Through the WHO’s leadership, the 3 by 5 Initiative has clearly shown the effectiveness of HIV/AIDSARV and enabled 700,000 people to receive it by the end of 2004. Japan has long been committed to HIV/AIDS since the establishment of the Global Fund to Fight AIDS, TB and Malaria, as well as and we have consistently appealed for the strong need for a comprehensive support package for HIV/AIDS that accounts for prevention, cure and care. We are confident that the WHO will lead the way in this direction. Finally, I’d like to commend Dr. Lee’s devotion to strengthening the regional and country level activities of the WHO, which reflects a results-oriented position that Japan fully endorses. We believe that true decentralization is sorely needed, including authorities and budgets for regional and country offices, and we encourage Dr. Lee to continue this trend.
Madame Mr. Chairpersonman,
Through our recent experiences with the SARStsunami disaster and avian fluinfluenza, all of us have become aware of the importance of a cross-border public health network without any geographical gaps as well as the importance of the universality of WHO.
What is vital is that the international community responds quickly to new risks to the public health network that might have widespread ramifications before they spread globally. A complete overhaul of International Health Regulations has long been under discussion in order to ensure the maximum security against the international spread of disease. We hope this Assembly will approve the Regulations, and that preparednessarations and response actionpolicy will be further strengthened through the WHO. Japan wishes to offer its positive cooperation in this endeavour.
Madame ChairpersonMr. Chairman,
The newly issued World Health Report takes maternal and child health as its theme maternal and child health. We fully welcome the report, which states the necessity ofneed for continuous care forof mother and child, as well as the importance of good health systems that support such programs.
The WHO has had marked successes in strengthening and enriching not just maternal and child health care programs, but in each and every program it has implemented. In order to maintain these successes of each program including maternal and child health, starting with medical human resources development as our central foundation, we must integrate infrastructure such as essential medicines, and health facilities, health information systems, and other elements into cohesive and, sustainable public health systems with particular emphasis on human resources development. Public health networks, as well, can only function on this basis.Emergency public health networks must also be established based on this approach. We believe that development partners onors and international organizations should provide comprehensive support from this standpoint.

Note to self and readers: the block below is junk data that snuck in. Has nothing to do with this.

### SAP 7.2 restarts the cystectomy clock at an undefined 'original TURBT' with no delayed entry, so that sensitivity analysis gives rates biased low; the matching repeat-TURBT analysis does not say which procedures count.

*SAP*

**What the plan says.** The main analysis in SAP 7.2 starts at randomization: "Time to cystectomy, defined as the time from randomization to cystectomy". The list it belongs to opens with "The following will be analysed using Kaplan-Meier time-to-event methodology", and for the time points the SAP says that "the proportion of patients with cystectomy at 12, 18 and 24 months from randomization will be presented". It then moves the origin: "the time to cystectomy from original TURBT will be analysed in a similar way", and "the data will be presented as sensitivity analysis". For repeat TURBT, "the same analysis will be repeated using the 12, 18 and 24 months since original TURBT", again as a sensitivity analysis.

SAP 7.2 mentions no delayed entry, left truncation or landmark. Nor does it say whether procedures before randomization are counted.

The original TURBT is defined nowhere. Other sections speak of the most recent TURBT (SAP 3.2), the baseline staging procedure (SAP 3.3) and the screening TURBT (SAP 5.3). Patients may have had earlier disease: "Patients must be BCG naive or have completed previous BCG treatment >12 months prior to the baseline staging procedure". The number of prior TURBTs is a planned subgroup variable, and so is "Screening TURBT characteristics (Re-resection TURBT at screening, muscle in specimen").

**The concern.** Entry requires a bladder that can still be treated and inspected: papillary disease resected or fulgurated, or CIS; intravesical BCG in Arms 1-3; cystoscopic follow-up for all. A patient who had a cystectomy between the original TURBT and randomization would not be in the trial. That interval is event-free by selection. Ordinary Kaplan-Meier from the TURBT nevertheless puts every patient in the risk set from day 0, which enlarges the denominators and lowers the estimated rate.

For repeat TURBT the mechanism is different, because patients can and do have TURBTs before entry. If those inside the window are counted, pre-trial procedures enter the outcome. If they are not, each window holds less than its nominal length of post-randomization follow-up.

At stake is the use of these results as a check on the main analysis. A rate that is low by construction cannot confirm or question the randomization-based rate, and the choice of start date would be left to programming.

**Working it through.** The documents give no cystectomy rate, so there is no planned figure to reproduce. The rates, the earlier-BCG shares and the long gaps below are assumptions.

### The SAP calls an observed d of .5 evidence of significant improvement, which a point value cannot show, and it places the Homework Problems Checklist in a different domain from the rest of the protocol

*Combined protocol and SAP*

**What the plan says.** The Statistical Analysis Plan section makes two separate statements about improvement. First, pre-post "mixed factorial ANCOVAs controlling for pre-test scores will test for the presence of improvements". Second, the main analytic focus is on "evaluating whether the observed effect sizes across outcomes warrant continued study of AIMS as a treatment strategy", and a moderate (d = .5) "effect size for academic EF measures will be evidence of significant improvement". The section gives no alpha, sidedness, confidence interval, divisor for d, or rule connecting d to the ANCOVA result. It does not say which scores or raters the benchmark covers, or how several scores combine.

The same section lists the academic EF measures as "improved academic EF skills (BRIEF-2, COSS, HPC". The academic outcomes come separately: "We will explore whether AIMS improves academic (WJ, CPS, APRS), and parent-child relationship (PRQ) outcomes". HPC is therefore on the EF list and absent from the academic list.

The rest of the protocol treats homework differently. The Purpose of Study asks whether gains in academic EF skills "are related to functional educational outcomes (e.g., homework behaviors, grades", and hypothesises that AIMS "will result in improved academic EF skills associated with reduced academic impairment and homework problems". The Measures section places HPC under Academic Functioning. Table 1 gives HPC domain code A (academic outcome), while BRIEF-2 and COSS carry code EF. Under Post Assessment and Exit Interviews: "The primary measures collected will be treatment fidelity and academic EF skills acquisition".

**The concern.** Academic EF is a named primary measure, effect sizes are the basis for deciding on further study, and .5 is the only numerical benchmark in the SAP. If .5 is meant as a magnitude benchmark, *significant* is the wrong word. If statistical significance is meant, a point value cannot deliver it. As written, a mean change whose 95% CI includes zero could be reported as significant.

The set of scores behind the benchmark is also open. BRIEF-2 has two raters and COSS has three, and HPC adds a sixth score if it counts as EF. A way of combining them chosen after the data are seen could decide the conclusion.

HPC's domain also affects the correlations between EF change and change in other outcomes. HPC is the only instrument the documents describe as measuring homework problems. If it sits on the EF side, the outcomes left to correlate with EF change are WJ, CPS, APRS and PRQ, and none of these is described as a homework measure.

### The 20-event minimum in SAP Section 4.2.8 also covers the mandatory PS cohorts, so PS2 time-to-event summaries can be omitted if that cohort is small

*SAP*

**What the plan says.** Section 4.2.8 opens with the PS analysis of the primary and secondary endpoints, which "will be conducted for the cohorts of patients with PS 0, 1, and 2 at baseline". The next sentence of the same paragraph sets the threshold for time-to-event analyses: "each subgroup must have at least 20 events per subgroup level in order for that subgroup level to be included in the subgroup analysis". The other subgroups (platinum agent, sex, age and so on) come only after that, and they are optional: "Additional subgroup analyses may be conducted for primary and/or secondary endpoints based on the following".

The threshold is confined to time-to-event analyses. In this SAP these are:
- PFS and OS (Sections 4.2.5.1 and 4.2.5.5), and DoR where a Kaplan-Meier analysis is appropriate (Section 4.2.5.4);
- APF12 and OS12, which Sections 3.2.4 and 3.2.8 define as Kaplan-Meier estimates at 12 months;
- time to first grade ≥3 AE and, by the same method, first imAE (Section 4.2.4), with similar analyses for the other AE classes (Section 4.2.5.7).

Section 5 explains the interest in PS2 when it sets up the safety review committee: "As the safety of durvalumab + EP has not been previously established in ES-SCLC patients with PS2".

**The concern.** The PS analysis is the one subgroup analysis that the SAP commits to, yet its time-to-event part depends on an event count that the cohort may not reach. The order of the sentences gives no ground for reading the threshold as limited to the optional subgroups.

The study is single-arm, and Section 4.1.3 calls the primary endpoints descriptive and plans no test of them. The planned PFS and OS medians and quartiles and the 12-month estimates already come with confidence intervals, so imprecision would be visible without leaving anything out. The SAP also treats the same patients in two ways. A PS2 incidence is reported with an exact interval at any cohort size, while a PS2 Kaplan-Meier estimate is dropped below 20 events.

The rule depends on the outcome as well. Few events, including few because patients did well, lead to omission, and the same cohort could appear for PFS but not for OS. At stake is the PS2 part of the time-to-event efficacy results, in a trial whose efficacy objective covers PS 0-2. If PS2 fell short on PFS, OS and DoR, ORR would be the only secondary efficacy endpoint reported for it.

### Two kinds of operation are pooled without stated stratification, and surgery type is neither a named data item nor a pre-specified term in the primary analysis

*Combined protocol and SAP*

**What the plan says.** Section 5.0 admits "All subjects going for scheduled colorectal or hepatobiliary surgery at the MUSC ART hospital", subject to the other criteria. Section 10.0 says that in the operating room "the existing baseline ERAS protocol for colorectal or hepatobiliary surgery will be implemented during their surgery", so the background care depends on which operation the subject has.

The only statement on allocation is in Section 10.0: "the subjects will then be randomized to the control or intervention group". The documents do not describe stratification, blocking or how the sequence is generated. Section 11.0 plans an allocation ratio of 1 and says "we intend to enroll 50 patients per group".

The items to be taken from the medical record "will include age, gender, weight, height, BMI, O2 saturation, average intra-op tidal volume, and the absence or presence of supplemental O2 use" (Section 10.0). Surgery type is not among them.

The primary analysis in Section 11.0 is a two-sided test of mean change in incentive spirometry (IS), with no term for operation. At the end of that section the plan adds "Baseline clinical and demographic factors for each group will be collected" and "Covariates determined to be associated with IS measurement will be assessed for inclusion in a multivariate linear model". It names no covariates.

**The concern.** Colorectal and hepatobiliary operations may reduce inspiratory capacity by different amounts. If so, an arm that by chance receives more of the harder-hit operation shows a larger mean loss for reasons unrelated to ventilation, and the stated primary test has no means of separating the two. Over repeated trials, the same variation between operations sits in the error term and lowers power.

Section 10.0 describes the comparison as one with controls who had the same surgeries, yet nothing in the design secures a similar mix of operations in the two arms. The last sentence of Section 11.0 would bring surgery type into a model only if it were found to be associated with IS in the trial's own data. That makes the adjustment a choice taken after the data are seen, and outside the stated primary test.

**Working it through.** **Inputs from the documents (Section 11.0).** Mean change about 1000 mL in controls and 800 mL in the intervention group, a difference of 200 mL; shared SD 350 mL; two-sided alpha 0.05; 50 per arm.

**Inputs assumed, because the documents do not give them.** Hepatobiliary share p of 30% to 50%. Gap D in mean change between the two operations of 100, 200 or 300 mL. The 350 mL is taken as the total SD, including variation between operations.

The WHO has made marked success in the strengthening each and every health program, not only maternal and child health. For maintaining these successes, putting medical human resources development as our primary strategy, elements such as essential medicines and health facilities, health information systems, and so on should function and sustain organically as a public health system. Public health networks, as well, can only function on this basis. Development partners should provide wide- ranging assistance based on this viewpoint.
Many and challenging health issues are ahead of us. The health issues in need of solving are many and varied. We hope the WHO will play a vital role in protecting global health from a multi-faceted perspective. Japan, as a member of the international health community, will extend our support until people all over the world can enjoy good health, for which, w. We believe, that this is the true mission of the WHO exists.
Thank you very much for your kind attention.